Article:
Understanding Enzyme in Hepatitis C Could Lead to Better Medicines

NS3 enzyme interacts with RNA and helps the pathogen replication process.

Scientists may be one step closer to understanding the functions of the NS3 enzyme in hepatitis C virus (HCV), and therefore may soon be able to develop a drug that targets the enzyme and leaves patients cured and without any side effects to report.

Approximately 140 million people are infected with HCV worldwide, according to the World Health Organization. The disease is subtle until it turns chronic and leaves patients suffering from severe symptoms, decreasing their quality of life and, in some cases, leading to death.

One of the molecules involved in the reproduction mechanism of the virus in the body is a helicase, NS3, an enzyme that interacts with the RNA by climbing onto it and helping the pathogen’s replication process.

“By knowing in detail how this helicase works, in the future we could try to block the viral replication, and thus stop the disease from proliferating in the body,” explained Giovanni Bussi, SISSA professor and study co-author.

NS3 does the work of polymerases, molecules that build a replica of the RNA strand. It achieves this by “opening” and preparing the RNA to the action of the second enzyme.

“NS3 crawls along the RNA strand contracting and extending like a caterpillar and, as it does so, it releases the part of the virus to which the polymerase then attaches,” said Andrea Perez-Villa, SISSA student and first author of the paper. “We decided to analyze this protein because, unlike others, it is only present in the hepatitis C virus. This way, any drug capable of targeting its interaction with the RNA would not damage other proteins, for example, those belonging to the body being attacked by the virus. This means that, theoretically, the drug would have no side effects.”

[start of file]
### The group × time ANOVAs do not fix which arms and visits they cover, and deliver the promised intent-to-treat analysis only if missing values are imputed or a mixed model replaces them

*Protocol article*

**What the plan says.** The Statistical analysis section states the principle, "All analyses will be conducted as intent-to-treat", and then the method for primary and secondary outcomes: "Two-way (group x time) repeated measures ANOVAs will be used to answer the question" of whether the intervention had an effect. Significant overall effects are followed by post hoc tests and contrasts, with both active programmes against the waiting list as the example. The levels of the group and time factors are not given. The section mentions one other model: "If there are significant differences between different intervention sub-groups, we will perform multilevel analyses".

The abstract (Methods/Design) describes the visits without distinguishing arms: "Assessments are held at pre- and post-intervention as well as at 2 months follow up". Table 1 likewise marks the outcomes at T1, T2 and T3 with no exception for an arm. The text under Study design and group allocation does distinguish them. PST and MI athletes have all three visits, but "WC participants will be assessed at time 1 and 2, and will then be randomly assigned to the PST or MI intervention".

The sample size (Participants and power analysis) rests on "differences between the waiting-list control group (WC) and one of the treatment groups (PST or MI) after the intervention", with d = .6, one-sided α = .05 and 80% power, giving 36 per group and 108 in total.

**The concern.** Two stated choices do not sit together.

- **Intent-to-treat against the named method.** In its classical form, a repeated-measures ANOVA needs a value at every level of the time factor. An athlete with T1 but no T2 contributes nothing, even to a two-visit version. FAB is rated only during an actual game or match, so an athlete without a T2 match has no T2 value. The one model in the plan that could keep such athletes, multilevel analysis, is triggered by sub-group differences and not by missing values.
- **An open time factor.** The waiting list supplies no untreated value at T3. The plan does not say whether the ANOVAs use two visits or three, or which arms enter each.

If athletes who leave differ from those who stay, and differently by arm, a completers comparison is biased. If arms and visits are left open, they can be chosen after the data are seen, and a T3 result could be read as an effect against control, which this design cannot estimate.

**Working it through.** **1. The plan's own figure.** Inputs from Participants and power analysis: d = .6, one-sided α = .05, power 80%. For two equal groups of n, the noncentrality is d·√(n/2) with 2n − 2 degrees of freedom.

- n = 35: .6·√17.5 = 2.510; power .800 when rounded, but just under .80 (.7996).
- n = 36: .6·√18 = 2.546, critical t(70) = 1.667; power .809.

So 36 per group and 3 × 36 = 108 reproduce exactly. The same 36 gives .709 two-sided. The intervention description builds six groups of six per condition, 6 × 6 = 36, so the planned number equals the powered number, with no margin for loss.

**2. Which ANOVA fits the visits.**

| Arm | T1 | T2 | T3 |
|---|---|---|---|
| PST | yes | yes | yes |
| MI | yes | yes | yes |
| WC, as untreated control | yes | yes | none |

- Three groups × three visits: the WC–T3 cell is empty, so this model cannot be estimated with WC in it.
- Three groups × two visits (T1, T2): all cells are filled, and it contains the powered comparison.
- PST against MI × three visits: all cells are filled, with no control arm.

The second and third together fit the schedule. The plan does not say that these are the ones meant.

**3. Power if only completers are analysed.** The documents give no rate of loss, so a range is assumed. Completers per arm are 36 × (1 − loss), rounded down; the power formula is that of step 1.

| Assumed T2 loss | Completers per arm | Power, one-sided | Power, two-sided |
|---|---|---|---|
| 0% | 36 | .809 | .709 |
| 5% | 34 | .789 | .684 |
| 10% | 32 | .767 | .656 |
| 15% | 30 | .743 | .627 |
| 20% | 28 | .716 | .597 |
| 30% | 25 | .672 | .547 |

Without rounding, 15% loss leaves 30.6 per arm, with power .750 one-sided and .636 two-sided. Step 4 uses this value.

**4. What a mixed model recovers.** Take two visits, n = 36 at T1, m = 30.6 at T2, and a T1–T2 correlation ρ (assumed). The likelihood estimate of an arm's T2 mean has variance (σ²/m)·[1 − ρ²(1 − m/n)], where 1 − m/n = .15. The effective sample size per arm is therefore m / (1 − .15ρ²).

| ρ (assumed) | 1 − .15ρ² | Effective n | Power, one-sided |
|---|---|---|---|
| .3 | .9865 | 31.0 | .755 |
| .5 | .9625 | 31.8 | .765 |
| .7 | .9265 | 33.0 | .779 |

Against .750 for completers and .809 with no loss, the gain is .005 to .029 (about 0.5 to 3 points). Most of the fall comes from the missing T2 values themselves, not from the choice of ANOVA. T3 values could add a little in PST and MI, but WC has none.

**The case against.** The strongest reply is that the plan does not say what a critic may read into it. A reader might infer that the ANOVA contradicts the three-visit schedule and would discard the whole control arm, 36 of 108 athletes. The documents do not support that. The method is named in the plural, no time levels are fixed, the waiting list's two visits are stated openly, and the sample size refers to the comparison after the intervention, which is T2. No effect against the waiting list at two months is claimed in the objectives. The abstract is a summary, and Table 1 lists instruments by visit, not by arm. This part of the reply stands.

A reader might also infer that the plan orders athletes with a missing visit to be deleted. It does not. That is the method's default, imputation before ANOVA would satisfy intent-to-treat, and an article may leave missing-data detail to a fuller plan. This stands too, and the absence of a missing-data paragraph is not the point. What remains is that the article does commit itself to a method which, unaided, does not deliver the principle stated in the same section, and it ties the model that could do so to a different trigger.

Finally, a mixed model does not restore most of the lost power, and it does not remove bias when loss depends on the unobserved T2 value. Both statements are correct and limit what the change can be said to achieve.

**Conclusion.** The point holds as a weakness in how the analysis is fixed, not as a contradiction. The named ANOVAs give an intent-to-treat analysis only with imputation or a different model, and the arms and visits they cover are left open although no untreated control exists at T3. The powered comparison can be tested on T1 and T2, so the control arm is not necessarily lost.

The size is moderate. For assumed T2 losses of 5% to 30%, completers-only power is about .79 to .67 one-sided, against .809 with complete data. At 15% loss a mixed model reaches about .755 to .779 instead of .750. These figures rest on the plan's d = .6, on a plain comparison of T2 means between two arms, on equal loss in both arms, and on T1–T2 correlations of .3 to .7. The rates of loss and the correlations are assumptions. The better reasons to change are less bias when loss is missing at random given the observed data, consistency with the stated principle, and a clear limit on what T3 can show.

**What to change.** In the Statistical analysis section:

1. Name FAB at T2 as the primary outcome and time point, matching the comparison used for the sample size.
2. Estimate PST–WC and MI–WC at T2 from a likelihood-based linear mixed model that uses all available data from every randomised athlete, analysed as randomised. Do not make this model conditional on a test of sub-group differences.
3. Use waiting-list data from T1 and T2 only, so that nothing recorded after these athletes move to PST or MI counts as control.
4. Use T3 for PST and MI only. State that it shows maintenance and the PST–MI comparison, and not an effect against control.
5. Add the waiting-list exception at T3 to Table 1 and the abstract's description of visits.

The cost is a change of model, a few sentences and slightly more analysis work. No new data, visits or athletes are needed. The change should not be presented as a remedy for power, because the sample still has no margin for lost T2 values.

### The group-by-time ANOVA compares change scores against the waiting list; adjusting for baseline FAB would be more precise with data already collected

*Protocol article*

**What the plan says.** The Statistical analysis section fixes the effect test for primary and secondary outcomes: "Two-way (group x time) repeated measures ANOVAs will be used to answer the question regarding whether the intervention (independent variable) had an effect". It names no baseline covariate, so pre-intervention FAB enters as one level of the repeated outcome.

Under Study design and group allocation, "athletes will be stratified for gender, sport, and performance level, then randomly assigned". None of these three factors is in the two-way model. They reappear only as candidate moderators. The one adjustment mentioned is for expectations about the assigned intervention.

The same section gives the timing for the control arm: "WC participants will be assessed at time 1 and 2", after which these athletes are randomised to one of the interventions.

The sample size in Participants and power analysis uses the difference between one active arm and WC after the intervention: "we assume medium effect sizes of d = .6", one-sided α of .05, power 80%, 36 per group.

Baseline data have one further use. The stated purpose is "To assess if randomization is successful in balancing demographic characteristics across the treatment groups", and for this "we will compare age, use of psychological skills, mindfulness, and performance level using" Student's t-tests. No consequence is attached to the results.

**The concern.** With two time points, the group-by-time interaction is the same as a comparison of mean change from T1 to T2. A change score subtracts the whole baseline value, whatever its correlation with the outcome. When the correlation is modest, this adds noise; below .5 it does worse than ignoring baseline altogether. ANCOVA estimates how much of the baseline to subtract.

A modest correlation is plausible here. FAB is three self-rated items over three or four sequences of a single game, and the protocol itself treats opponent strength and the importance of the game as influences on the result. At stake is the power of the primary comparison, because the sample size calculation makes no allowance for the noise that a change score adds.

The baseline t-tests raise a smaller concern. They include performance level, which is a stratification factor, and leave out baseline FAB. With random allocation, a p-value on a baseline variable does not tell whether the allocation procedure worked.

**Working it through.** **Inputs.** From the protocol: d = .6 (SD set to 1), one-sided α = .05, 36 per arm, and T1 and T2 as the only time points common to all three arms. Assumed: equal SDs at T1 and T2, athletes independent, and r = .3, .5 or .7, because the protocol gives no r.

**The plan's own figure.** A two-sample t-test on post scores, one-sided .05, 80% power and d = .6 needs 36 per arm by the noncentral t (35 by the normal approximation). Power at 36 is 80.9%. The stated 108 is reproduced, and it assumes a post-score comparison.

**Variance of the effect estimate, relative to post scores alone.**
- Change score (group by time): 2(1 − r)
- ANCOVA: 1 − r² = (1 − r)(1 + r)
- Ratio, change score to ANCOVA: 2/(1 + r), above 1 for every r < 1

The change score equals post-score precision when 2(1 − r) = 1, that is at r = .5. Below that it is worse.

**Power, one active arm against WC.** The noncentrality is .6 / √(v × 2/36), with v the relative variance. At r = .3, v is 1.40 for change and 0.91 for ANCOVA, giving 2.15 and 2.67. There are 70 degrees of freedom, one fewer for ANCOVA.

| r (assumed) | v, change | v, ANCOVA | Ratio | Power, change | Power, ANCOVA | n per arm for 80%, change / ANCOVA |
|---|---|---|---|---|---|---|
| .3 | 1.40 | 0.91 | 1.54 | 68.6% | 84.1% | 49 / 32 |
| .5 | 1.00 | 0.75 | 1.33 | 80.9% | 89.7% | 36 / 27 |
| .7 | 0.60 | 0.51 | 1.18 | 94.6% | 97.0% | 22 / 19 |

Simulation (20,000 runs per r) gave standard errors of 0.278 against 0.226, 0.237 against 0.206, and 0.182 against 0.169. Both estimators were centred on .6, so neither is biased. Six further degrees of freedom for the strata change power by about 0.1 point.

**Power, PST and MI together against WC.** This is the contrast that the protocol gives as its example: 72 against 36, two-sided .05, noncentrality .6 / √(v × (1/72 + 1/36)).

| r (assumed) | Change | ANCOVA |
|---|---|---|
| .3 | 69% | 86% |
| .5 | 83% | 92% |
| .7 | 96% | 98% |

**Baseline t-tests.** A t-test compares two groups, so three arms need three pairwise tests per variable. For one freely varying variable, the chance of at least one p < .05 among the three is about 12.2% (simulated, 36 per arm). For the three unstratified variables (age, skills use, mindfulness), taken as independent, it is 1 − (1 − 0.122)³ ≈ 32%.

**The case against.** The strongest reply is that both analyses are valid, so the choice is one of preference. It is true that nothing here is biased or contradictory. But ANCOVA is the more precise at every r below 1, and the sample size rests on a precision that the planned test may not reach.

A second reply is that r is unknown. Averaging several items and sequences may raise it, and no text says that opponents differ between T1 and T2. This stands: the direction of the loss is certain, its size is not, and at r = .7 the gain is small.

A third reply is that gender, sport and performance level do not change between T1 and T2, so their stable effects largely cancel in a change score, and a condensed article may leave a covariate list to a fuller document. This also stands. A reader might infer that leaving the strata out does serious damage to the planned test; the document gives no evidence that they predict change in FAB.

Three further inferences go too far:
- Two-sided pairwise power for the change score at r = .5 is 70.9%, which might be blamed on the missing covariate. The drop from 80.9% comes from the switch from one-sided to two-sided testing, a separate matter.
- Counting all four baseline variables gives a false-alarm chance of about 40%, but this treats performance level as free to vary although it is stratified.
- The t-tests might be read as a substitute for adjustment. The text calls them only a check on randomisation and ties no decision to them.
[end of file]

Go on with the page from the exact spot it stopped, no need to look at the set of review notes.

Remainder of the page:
The research was based on a computer simulation, according to Perez-Villa. Thus far, some images of NS3 have been collected, but not enough to fully understand and reconstruct the whole process. Perez-Villa and Bussi created a model of the protein and had it interact with the viral RNA.

“During the process, ATP, the ‘fuel’ utilized by proteins, is consumed. Therefore our simulation also reproduced the system’s interaction with ATP and subsequently with ADP, a waste product together with phosphate, after ATP had been utilized,” Bussi said. “So for the first time, we provided a detailed description of the process, which will serve as a guide for future steps forward, whether theoretical or experimental.”

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